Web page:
| TOKYO, April 1
TOKYO, April 1 A group of Japanese lawyers is
setting up a rating service to evaluate investigations on
corporate scandals amid criticism that third-party panels hired
for things like bribery cases often lack objectivity and help to
While the ratings will not carry any legal weight, the group
hopes they will encourage more thorough and independent
Establishing third-party investigative panels has become a
widely used method by Japanese companies looking to address and
mitigate scandals. But such panels lack legal authority and are
vulnerable to manipulation. They also have sometimes been
criticised for rubber-stamping story lines favoured by
The move comes as Prime Minister Shinzo Abe is trying to woo
more foreign investors to Japan. A major criticism among
investors has been an insular corporate culture that has failed
to hold executives and companies accountable for malfeasance.
One of the most controversial cases was in 2011 when Kyushu
Electric Power Co watered down a third-party panel
report on its alleged attempts to manipulate public opinion on
the restarting of nuclear reactors.
"Quite a few third-party committees are just not functioning
properly and allow companies that choose panel members to do
whatever they want," attorney Hideaki Kubori, one of the group's
members, told Reuters. "This is an awful situation and we cannot
just ignore it and let it go."
Kubori said the group, which plans its first meeting on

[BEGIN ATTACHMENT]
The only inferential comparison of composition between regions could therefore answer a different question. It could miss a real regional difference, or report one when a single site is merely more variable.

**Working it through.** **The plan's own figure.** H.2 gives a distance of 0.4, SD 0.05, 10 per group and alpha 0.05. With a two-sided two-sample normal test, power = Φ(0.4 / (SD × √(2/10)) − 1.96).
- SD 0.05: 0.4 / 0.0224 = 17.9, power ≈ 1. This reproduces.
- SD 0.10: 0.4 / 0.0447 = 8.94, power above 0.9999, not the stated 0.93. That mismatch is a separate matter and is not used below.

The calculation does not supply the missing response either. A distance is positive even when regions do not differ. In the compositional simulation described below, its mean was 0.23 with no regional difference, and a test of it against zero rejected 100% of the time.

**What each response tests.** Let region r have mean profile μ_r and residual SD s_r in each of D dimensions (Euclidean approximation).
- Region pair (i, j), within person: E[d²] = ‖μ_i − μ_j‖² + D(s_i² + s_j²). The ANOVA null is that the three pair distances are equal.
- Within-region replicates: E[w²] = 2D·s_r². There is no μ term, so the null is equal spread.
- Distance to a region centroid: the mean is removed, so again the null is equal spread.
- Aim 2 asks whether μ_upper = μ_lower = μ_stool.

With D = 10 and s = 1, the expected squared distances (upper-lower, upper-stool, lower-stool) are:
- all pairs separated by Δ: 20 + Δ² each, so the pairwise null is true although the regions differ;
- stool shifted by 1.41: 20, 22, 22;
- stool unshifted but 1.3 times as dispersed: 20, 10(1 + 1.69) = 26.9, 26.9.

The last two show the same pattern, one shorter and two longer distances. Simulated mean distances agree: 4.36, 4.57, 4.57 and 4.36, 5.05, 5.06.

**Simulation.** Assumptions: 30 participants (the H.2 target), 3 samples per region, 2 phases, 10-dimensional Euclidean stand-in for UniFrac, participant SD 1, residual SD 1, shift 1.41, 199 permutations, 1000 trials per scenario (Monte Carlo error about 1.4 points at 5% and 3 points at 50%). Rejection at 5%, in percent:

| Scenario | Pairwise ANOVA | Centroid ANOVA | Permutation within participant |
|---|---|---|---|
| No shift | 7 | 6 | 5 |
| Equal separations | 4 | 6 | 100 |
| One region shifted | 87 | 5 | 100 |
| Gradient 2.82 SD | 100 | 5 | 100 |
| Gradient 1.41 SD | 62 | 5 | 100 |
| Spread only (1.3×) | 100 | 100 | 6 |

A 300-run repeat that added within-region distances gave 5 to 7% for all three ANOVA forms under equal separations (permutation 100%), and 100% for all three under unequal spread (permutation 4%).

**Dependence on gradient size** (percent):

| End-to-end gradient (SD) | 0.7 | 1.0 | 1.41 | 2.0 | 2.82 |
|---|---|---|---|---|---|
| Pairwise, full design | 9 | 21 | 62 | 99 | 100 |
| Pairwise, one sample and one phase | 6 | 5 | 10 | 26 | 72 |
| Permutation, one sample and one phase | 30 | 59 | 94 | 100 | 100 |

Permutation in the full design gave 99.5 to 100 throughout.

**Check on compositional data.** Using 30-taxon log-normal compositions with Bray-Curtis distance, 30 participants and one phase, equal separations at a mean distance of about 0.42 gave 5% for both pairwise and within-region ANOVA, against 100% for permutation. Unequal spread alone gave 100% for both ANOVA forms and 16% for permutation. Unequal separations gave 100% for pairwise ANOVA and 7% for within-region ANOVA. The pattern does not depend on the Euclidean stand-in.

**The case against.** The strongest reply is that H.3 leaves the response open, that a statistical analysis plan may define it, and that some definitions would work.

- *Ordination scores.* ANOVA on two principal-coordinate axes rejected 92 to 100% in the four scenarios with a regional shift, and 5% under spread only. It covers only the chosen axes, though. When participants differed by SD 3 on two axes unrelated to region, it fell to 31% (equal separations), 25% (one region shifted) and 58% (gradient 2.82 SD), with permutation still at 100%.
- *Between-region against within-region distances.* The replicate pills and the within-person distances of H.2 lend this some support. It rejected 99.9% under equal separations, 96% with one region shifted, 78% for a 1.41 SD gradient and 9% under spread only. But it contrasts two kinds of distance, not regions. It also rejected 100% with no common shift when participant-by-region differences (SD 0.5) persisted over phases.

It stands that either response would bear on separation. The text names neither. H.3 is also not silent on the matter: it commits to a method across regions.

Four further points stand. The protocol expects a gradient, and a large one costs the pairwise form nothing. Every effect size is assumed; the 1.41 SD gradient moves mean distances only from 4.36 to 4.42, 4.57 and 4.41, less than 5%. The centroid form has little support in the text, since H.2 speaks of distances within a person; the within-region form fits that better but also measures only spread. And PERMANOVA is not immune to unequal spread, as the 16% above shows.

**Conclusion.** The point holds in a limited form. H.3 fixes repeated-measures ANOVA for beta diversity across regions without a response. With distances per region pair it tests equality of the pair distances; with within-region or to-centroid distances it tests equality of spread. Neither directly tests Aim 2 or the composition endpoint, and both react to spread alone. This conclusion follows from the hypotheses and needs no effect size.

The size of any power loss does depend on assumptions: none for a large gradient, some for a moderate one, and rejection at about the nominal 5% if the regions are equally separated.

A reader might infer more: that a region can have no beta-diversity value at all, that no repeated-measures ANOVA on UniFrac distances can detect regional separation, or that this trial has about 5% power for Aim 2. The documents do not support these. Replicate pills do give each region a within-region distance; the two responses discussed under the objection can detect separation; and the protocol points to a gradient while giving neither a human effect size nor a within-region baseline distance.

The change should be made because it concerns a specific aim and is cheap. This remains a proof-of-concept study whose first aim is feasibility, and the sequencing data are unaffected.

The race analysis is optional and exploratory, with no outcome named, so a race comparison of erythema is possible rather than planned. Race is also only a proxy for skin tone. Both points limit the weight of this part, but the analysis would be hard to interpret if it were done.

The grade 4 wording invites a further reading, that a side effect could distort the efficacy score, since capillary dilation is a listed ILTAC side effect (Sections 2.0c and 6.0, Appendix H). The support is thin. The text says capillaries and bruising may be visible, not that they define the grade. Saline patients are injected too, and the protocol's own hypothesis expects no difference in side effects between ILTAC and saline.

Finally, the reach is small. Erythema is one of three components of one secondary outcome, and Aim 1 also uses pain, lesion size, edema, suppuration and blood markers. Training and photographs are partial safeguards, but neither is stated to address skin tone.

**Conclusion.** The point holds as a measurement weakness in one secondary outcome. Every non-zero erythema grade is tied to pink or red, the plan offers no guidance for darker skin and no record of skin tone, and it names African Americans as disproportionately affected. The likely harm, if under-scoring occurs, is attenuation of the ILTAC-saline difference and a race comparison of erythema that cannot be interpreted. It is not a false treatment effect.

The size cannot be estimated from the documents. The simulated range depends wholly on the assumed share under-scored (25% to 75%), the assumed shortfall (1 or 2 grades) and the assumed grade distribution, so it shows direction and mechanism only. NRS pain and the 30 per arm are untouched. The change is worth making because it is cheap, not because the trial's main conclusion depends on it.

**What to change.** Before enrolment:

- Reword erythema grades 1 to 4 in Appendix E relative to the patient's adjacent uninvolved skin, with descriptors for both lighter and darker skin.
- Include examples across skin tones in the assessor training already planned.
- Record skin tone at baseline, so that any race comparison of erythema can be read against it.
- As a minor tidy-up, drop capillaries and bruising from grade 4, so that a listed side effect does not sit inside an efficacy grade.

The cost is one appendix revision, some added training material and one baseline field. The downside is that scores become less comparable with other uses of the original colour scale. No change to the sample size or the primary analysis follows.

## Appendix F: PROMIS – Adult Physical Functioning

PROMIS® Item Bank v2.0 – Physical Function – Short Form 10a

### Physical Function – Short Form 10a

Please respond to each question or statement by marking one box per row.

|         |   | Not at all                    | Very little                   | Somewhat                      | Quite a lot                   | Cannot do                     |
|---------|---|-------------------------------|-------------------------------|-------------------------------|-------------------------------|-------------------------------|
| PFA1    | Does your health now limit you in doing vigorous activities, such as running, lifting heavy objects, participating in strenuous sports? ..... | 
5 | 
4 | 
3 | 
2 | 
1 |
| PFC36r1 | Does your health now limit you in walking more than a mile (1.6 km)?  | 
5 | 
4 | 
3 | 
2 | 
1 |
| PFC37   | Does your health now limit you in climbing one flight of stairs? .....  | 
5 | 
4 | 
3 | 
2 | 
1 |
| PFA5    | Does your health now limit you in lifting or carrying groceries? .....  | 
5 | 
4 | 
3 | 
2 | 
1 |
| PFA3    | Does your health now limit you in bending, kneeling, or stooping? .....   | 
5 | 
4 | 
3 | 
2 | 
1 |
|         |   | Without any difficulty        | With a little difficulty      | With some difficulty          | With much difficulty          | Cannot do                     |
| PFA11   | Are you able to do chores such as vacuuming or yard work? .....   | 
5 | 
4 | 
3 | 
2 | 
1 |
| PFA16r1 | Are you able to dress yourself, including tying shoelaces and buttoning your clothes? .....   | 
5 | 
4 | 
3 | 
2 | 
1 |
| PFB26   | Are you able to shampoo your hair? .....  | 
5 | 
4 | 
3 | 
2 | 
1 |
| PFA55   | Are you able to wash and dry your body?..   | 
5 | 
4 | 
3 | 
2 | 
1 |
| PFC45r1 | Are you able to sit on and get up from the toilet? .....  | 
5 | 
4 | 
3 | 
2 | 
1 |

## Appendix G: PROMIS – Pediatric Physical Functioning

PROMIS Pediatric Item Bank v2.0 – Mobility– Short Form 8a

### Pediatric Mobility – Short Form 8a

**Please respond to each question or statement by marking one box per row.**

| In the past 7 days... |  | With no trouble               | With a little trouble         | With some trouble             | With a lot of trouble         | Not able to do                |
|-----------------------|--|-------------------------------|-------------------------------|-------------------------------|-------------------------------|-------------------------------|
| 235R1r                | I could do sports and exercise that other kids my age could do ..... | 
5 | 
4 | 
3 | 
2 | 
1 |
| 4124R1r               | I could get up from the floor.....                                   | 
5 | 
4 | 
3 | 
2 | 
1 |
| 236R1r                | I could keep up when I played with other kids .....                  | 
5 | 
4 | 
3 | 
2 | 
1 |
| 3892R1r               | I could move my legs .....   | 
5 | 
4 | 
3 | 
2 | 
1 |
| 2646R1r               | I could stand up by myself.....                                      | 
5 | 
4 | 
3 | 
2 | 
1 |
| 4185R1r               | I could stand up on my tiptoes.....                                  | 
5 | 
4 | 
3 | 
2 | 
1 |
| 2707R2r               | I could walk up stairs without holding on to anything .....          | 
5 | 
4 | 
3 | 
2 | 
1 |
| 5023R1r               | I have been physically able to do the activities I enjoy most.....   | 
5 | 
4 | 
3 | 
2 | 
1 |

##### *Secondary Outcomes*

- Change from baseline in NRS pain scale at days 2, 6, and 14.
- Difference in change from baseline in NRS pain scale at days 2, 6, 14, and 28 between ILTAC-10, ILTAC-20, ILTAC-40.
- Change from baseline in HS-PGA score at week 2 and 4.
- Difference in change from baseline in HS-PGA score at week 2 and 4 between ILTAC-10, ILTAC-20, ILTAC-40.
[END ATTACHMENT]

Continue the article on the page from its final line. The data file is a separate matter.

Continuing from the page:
Wednesday, will rate whether panels hired to investigate
corporate scandals are independent, neutral and thorough.
He said they plan to rate a report on a scandal at lender
Mizuho Financial Group Inc last year over an
affiliate's loans to organised crime networks, a case that
showed ties remained between Japanese banks and "yakuza" gangs.
Nicholas Benes, representative director of The Board
Director Training Institute of Japan, said that while he
supported "the spirit" of the move to rate investigations, he
believed it would leave a core governance problem unaddressed.
In the United States and other countries such investigations
would be handled by committees picked by independent directors
who could be held liable for their veracity. In Japan boards are
packed with insiders and there is no clear line of
accountability for such investigations.
The priority should be on creating a legal framework to
boost the independence and accountability of Japanese boards,
"It's a Band-aid that is better than not having a Band-aid,
but it is being directed at a wound which is of much larger
proportions and needs antibiotics and legal structures as well,"
he said of the rating service.
"And the more we go we down this crazy road of creating
extra-legal solutions where people don't have fiduciary duties
they should have, we are always going to be creating something
that is not optimal."
(Additional reporting by Emi Emoto; Editing by Matt Driskill)